Fatuma Bashir's Story: A small business affected by COVID-19 but still focused on business development

In July- August 2020, an assessment was conducted on the impact of COVID-19 on labour markets in Garissa County. The story of Fatuma below illustrates how small businesses have been impacted by the pandemic, and provides critical information on key areas that the ILO will use to provide appropriate interventions to support enterprises to recover and grow.

News | 30 September 2020
Contact(s): njuki@ilo.org
I am a 25-year-old entrepreneur. I run an eatery alongside a retail shop on the outskirts of the refugee camps in Dadaab. I don’t have any of the business certificates delivered by the Kenya Revenue Authority (KRA), but I have a county operation licence, which is renewable annually.

Before the COVID-19 outbreak, I employed three full-time assistants. During peaks of activity, I could hire at least two more extra casual workers. My customers to the eatery and the retail shop were transit traders, suppliers to the refugee camps, truck and mini-truck drivers, job and contract seekers, construction workers, and so forth. The pre-emptive measures taken, including the closure of all learning institutions, banning public gatherings, encouraging workers to work remotely, emphasizing physical distancing, imposing a night curfew, and insisting on cleanliness and hygiene, resulted in fewer clients coming to my business, and consequently the cost of keeping the business open went up. I can host only seven people in the eatery, compared with more than 20 clients before. I have had to install a sanitization unit, which is an enormous expense when there is no income. At the time when supplies from Nairobi decreased, my business operations were badly affected, especially the retailing part. I had to lay off all the staff except for one assistant. The landlord accepted to restructure the rent repayment model because of the lack of business.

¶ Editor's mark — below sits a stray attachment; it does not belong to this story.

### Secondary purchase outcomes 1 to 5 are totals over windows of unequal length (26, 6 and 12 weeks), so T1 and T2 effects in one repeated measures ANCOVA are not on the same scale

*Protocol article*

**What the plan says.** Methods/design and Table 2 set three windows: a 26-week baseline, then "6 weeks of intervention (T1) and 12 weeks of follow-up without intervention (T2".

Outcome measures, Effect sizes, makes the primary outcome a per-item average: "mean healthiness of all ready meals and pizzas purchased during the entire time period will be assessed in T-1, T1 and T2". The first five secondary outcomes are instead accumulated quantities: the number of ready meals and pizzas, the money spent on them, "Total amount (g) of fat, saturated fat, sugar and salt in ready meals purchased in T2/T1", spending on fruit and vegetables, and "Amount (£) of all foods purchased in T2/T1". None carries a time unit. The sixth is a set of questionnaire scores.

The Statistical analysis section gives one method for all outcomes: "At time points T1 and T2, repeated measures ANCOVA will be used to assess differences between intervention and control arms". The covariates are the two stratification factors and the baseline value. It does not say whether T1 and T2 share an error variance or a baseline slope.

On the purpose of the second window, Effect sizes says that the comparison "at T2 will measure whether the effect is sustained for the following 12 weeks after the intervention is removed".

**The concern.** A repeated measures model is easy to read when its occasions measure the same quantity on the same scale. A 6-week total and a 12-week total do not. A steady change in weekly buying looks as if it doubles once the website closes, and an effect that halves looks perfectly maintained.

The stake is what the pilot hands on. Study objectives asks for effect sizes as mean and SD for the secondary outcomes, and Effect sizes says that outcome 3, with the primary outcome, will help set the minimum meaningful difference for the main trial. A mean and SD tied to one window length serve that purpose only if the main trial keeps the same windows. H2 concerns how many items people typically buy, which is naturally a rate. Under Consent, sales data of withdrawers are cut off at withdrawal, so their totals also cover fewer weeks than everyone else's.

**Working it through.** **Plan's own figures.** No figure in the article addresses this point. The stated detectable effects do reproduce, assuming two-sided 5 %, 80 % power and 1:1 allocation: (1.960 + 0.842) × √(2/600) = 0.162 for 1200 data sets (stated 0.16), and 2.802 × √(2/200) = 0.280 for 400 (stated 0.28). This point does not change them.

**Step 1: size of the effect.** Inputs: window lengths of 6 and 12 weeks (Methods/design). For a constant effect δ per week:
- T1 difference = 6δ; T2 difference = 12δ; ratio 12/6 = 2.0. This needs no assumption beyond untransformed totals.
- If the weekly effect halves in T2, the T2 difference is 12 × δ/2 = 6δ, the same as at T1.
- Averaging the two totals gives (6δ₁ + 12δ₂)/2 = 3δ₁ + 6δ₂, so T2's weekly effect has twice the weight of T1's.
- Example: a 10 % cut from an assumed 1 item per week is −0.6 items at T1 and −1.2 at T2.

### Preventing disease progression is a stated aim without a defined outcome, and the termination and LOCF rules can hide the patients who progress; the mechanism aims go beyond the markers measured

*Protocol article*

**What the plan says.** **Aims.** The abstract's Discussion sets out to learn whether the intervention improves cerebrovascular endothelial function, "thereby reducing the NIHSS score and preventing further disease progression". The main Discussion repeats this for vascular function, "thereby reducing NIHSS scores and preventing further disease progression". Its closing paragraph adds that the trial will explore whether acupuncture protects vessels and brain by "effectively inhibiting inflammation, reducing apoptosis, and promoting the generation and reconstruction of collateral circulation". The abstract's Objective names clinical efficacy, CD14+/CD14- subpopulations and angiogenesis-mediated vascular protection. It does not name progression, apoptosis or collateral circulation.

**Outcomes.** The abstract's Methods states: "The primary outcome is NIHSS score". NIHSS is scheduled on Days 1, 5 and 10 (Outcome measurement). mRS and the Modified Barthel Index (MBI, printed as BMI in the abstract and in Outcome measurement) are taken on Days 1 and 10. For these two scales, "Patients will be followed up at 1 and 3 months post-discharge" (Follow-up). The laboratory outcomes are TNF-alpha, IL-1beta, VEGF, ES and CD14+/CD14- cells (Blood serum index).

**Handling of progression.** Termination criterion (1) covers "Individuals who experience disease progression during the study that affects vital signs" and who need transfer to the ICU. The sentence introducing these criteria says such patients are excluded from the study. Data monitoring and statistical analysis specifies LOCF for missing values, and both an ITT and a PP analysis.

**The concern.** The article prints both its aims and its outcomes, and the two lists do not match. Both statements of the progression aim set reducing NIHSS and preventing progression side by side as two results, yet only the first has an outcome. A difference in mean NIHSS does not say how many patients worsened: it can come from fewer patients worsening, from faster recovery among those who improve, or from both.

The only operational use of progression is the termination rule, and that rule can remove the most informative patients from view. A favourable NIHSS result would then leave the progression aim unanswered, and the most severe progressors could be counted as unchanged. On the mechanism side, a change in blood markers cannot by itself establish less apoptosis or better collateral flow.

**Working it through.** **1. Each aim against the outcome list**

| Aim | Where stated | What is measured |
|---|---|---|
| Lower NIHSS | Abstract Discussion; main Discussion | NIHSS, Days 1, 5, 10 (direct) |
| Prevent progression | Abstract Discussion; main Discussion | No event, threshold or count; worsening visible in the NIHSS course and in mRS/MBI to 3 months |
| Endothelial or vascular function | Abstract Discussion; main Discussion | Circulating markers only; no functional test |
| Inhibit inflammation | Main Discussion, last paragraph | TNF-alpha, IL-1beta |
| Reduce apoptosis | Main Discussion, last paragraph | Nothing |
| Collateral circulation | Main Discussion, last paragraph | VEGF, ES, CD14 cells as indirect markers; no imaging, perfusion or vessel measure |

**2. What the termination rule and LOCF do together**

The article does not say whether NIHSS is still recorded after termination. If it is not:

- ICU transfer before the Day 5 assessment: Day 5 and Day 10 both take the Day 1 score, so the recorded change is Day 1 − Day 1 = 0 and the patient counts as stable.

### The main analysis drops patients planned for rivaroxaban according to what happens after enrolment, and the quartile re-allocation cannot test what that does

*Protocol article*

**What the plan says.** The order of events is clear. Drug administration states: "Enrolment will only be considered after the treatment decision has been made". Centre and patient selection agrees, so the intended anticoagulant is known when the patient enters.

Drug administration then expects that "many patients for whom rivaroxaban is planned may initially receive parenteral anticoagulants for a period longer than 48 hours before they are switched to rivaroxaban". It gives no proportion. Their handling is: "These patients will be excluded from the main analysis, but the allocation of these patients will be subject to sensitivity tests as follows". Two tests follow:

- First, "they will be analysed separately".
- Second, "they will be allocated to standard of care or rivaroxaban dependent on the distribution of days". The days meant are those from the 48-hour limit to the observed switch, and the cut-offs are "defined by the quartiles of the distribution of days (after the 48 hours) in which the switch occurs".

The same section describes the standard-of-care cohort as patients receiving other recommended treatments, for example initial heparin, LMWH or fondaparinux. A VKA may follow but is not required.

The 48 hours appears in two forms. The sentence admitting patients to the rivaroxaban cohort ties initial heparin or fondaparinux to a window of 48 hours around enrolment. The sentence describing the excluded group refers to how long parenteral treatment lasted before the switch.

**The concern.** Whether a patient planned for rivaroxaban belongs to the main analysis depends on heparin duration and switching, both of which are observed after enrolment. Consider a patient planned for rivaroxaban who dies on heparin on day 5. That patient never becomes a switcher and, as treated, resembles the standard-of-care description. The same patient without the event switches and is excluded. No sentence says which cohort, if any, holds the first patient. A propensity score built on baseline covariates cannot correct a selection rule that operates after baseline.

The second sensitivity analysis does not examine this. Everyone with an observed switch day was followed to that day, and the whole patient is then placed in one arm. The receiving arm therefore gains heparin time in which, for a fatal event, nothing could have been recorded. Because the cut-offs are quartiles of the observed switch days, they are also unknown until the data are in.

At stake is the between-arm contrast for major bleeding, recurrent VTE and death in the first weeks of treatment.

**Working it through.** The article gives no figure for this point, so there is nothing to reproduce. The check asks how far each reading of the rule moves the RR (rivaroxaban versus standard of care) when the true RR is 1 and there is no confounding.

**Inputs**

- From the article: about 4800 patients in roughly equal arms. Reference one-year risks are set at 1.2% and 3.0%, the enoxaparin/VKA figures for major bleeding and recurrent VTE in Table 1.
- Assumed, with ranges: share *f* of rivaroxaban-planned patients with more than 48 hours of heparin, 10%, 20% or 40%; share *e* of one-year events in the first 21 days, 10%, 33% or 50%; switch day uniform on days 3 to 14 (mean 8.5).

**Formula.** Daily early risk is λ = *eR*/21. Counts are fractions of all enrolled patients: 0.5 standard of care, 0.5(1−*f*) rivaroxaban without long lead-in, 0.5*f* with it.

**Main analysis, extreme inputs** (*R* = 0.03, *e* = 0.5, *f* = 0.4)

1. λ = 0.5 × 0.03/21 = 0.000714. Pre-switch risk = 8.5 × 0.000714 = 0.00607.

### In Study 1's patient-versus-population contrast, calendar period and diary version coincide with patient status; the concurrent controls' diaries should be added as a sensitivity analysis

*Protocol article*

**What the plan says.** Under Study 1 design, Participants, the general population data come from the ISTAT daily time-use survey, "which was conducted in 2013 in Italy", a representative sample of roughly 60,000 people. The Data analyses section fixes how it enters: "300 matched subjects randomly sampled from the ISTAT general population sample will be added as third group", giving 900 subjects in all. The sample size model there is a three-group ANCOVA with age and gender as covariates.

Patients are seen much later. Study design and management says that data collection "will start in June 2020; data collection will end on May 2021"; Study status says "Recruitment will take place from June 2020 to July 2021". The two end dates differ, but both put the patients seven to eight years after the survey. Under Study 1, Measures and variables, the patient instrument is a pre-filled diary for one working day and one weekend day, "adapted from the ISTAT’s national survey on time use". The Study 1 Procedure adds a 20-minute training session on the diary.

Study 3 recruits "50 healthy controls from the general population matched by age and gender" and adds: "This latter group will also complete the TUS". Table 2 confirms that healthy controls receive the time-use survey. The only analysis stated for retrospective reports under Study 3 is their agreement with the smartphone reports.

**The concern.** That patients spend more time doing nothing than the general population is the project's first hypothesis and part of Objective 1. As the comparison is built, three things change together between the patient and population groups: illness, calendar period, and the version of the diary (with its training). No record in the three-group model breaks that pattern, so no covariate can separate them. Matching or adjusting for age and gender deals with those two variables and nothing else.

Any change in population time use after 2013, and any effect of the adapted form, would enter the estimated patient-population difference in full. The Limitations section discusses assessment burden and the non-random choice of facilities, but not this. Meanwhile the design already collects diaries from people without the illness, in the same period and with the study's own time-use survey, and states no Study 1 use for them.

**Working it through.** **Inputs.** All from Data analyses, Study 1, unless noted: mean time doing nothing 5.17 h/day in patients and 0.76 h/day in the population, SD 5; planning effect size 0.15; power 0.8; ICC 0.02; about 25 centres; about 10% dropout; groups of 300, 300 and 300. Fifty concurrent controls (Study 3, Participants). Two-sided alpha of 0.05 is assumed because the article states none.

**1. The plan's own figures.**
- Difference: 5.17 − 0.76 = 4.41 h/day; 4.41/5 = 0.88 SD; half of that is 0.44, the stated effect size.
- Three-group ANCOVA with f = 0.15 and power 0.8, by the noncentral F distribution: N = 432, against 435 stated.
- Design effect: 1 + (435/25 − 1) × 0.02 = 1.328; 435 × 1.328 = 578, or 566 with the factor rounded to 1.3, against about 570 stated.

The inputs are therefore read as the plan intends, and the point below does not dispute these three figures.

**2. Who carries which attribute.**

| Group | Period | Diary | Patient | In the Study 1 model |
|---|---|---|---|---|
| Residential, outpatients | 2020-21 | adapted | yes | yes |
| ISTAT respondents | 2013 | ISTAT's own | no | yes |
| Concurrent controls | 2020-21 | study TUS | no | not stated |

Fatuma in her shop ©ILO
To recover, I need financial support to restock and bring back the staff who are at home. I also see a value in being a formal business, which will make it easier for me to access loans. If the International Labour Organization is working in the area, I will certainly take part in their training to gain skills to operate better and improve my business plans.